10 Secrets to the Best Grilled Steak
It's grilling season! Whether you're making burgers and brats for a crowd, thick-cut Iowa pork chops or a chicken breast with bacon, cheese and BBQ sauce (my favorite way to grill chicken), grilling gives any kind of meat a great flavor and it can be healthier than frying it on the stove.
If you're splurging and steaks are on the menu, we have 10 steak-grilling tips to make sure your favorite cut of beef turns out perfect every time.
Hands down the best cut of beef you can buy is the filet mignon (tenderloin). It is the most tender steak and has the most flavor. The Porterhouse will give you the best of both worlds with the New York strip and a filet separated by the T-bone. The T-bone steak is a smaller sized Porterhouse. A ribeye and sirloin steak are also good cuts of meat to grill. It all depends on how much you want to spend.
Many people will say this is unnecessary. How many restaurants cook their meat from room temperature? I think this is a crucial step. A cold steak will not cook evenly on the grill. Leave it sit out for about 30 minutes before you place it on the grill.
Take a piece of paper towel and pat your meat dry.
The perfect seasoning for steak is salt and pepper. Use kosher salt and fresh cracked pepper for extra flavor. If you want more flavor, you can add a compound butter (more info on that later).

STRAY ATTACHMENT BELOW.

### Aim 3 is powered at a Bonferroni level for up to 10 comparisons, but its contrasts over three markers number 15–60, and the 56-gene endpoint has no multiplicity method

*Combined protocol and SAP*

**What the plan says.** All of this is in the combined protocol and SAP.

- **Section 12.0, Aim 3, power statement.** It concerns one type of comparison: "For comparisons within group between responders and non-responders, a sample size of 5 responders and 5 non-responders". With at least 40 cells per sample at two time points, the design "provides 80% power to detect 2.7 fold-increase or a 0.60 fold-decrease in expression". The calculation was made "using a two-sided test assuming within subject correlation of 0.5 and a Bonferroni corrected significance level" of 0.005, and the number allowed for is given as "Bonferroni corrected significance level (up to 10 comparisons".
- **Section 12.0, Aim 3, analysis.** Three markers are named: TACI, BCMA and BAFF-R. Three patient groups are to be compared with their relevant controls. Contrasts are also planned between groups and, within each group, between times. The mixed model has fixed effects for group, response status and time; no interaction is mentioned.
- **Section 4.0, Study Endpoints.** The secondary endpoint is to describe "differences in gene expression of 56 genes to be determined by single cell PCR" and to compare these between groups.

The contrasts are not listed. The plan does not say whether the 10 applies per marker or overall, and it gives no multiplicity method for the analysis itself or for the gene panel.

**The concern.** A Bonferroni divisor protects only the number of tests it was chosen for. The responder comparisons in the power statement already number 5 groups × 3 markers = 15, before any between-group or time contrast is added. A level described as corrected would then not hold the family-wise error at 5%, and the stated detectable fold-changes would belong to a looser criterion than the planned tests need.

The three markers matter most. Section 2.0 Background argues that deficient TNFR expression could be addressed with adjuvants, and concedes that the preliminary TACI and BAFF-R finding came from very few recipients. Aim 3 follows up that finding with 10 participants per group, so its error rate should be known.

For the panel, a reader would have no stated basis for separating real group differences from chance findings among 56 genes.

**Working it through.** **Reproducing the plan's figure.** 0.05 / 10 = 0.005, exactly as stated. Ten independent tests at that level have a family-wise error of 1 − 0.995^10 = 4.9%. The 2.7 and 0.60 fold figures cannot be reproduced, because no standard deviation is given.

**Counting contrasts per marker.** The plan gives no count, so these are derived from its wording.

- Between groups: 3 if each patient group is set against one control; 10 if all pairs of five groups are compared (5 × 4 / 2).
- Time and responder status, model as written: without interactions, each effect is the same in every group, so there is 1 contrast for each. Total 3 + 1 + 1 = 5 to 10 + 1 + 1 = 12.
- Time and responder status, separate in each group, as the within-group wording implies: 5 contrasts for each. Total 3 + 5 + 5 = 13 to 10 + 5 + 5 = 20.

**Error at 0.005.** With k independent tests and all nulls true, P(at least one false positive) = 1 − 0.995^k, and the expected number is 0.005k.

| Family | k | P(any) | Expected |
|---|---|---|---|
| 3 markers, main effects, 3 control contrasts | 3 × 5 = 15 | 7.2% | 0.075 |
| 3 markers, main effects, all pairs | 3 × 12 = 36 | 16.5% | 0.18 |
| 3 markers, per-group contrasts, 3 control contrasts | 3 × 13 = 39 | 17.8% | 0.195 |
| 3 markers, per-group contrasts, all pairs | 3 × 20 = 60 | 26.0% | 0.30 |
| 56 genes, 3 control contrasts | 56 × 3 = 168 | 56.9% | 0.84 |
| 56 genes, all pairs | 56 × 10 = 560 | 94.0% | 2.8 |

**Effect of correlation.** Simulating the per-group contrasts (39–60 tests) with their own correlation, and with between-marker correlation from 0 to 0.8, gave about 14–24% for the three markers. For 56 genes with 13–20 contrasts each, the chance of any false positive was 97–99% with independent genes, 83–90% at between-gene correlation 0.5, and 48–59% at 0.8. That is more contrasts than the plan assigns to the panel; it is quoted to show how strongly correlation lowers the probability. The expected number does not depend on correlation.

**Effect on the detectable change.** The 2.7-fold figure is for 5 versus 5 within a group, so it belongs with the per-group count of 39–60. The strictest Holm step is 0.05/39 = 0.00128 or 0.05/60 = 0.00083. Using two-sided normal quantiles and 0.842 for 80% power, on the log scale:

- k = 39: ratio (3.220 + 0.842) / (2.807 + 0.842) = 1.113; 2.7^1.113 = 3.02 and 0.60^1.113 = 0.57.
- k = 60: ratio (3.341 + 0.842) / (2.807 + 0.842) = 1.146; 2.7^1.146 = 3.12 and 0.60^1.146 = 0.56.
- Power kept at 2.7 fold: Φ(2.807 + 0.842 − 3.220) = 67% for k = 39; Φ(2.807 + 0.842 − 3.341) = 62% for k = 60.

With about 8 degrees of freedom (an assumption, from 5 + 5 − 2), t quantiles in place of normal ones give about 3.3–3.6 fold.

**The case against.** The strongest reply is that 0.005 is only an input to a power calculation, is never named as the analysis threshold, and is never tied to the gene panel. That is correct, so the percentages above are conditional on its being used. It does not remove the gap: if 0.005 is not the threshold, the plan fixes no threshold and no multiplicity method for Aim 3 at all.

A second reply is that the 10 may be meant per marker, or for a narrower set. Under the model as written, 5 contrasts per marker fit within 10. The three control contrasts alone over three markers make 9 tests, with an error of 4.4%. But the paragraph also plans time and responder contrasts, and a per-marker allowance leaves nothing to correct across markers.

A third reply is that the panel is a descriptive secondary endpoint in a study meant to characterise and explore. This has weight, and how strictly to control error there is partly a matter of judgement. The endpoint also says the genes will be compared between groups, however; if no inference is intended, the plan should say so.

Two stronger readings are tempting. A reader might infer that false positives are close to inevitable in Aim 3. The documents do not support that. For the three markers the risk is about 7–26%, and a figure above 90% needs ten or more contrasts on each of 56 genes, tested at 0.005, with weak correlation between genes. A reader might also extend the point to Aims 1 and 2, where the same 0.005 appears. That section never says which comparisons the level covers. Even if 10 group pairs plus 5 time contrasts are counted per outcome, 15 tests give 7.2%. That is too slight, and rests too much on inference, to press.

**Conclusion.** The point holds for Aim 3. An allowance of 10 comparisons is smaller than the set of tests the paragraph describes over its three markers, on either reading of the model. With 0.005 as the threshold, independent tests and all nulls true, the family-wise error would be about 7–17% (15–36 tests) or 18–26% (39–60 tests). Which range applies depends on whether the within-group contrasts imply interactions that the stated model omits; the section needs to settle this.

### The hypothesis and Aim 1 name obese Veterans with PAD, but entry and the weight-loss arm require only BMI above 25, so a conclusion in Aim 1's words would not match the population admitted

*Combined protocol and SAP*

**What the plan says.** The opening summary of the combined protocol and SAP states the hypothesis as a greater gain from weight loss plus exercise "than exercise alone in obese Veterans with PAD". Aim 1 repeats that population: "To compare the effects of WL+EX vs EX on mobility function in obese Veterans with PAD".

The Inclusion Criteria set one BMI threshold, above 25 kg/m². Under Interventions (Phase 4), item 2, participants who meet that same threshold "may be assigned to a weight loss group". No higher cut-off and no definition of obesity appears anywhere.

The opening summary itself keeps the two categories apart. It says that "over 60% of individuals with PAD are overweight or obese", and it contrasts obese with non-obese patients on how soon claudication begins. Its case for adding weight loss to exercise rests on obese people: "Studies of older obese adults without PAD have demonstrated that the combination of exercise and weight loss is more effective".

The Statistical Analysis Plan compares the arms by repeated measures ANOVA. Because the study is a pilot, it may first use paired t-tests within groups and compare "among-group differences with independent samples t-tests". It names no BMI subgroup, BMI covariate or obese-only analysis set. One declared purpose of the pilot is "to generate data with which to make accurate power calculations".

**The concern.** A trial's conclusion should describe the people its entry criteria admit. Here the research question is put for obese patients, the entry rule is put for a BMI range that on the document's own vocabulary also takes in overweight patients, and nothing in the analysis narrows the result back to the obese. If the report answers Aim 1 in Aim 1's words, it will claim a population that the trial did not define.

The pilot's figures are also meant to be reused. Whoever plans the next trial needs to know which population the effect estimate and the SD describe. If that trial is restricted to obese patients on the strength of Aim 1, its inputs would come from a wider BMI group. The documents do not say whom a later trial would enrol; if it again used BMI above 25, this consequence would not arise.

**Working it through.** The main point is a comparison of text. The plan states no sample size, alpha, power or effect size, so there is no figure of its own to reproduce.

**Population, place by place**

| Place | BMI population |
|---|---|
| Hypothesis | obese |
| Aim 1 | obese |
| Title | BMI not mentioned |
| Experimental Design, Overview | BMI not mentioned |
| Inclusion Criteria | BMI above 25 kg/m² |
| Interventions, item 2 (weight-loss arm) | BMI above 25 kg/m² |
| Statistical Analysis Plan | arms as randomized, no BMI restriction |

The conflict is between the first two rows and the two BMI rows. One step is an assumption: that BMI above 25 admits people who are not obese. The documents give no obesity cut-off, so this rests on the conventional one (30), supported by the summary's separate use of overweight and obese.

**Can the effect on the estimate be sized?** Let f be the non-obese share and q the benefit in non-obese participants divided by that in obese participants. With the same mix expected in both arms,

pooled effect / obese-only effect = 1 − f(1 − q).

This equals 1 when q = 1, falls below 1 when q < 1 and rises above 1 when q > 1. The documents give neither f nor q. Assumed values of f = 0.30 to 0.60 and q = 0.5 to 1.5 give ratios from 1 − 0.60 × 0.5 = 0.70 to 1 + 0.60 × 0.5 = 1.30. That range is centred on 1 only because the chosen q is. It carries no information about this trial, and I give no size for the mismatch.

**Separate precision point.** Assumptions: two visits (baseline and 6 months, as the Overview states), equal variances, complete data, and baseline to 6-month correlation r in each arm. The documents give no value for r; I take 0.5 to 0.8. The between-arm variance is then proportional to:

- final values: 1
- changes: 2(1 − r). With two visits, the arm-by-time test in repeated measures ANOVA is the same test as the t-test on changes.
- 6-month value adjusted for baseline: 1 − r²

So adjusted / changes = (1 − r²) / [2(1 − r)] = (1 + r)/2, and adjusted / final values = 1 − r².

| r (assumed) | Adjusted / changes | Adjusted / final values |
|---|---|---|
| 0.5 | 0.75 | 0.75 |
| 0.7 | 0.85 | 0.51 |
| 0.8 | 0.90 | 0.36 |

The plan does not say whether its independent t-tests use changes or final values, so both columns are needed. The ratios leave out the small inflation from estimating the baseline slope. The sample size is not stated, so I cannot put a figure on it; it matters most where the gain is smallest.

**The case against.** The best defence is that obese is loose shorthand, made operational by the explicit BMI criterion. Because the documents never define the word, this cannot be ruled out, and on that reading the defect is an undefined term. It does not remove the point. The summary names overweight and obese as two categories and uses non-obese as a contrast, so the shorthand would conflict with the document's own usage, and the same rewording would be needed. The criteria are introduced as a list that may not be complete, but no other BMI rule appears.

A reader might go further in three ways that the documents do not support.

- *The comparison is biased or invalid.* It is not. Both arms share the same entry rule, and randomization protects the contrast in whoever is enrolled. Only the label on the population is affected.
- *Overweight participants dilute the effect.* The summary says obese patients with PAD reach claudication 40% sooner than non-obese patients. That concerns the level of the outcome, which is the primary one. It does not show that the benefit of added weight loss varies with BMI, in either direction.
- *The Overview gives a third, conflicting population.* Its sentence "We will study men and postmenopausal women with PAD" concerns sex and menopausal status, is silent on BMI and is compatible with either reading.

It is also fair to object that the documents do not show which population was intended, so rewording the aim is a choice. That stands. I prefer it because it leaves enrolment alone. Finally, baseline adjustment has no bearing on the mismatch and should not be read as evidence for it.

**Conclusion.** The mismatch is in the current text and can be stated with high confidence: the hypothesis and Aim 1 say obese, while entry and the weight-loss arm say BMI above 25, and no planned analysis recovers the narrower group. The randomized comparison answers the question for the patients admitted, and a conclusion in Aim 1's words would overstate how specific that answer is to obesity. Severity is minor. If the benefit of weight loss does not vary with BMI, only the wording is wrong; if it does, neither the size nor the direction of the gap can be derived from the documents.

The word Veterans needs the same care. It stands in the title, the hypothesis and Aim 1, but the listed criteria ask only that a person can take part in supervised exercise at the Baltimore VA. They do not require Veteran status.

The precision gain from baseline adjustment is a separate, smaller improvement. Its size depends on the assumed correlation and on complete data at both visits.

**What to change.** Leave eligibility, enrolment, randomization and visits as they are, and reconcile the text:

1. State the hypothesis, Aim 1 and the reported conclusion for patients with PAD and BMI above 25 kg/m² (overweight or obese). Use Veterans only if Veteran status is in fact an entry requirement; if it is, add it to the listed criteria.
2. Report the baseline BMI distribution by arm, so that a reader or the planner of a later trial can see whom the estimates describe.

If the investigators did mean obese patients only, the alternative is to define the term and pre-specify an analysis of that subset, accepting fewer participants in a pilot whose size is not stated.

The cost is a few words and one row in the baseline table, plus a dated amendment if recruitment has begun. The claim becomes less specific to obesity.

Lots of people will oil their grill grates. To avoid your meat sticking to the grates, the best thing to do is oil your meat. Use an oil with a high smoke point such as olive oil (not extra virgin) or corn oil. After you have the salt and pepper rubbed into your meat, rub your steak in oil.
You should always preheat your grill. After it has preheated for awhile, clean the grates with a grill brush and some elbow grease. You don’t want last night’s pork chops sticking to your steak. Many people think the gunk on their grates is “seasoning.” I think it’s gross old pieces of every meal you’ve ever made on the grill along with insect droppings. That is why you clean your grates and crank up the heat.
Let your meat sear. By letting it sear, it will be easier to turn and you’ll get those really cool grill markings (extra flavor) on your steak. When it is time to turn your meat, use tongs. Don’t stick your meat with a fork or you’ll lose juices.
I worked in a restaurant for many years and I could tell the doneness of a steak just by touching it. Today, I don’t rely on the touch test, I use a thermometer. Rare is 120 degrees, medium is 140 and well done is 160 degrees. The more well done, the dryer the steak will be. I don’t like a bloody steak, so I make mine around 145 degrees for a medium-medium well steak.
There are a couple of ways to do this and either takes the steak over the top. Melt a stick of butter and brush your steak with it right before it comes off the grill. You can also make a compound butter by mixing together softened butter, spices and herbs. Place on a piece of plastic wrap and roll it into a log, then freeze. Right before the steak comes off the grill, slice off a piece of the compound butter and set it on top of the steak to melt.
Never cut into your steak as soon as it comes off the grill. Allow your steak to rest for about 5 minutes before you serve it. This will seal the juices inside.